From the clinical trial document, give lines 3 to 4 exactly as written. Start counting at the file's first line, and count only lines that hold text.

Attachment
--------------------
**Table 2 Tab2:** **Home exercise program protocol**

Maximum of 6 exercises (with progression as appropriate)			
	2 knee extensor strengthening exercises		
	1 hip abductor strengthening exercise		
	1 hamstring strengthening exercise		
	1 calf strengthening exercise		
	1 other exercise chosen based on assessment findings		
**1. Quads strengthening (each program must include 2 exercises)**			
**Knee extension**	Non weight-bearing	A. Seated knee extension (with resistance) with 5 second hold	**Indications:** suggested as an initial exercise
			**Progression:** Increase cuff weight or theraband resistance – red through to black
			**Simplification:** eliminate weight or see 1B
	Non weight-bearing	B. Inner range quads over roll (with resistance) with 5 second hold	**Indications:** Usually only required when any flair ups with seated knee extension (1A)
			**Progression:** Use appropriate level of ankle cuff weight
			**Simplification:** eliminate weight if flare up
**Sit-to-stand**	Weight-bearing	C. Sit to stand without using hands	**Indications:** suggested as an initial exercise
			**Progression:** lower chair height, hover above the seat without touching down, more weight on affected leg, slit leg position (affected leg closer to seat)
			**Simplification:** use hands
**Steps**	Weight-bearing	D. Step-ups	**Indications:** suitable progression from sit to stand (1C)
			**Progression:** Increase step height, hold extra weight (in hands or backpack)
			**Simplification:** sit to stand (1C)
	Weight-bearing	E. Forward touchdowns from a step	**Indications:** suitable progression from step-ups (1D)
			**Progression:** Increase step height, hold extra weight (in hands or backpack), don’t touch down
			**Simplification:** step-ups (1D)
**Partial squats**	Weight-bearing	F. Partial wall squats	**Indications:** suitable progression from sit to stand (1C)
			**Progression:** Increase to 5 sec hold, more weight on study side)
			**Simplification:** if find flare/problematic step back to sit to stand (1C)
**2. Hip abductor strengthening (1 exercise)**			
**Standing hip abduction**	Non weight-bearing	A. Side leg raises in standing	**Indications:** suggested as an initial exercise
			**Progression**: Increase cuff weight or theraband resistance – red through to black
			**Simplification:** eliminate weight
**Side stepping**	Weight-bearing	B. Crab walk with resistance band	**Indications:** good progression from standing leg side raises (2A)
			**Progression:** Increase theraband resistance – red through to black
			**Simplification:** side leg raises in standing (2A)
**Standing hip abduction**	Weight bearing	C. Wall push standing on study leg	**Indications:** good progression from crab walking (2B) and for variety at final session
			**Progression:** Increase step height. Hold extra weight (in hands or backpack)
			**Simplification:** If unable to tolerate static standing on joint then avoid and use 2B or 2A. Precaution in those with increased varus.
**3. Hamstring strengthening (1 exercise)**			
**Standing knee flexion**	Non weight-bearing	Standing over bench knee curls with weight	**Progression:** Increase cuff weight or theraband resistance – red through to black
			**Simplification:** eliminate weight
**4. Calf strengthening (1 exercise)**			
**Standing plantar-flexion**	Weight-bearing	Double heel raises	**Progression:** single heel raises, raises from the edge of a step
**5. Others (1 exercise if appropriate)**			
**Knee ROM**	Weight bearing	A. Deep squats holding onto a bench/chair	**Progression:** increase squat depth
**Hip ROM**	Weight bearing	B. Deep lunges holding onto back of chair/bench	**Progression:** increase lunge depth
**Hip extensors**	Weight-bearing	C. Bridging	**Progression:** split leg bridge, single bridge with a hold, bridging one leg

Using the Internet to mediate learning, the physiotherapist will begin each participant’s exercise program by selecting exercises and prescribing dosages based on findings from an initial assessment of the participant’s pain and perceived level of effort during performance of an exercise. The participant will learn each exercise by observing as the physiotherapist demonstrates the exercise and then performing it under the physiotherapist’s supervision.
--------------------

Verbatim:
	2 knee extensor strengthening exercises		
	1 hip abductor strengthening exercise		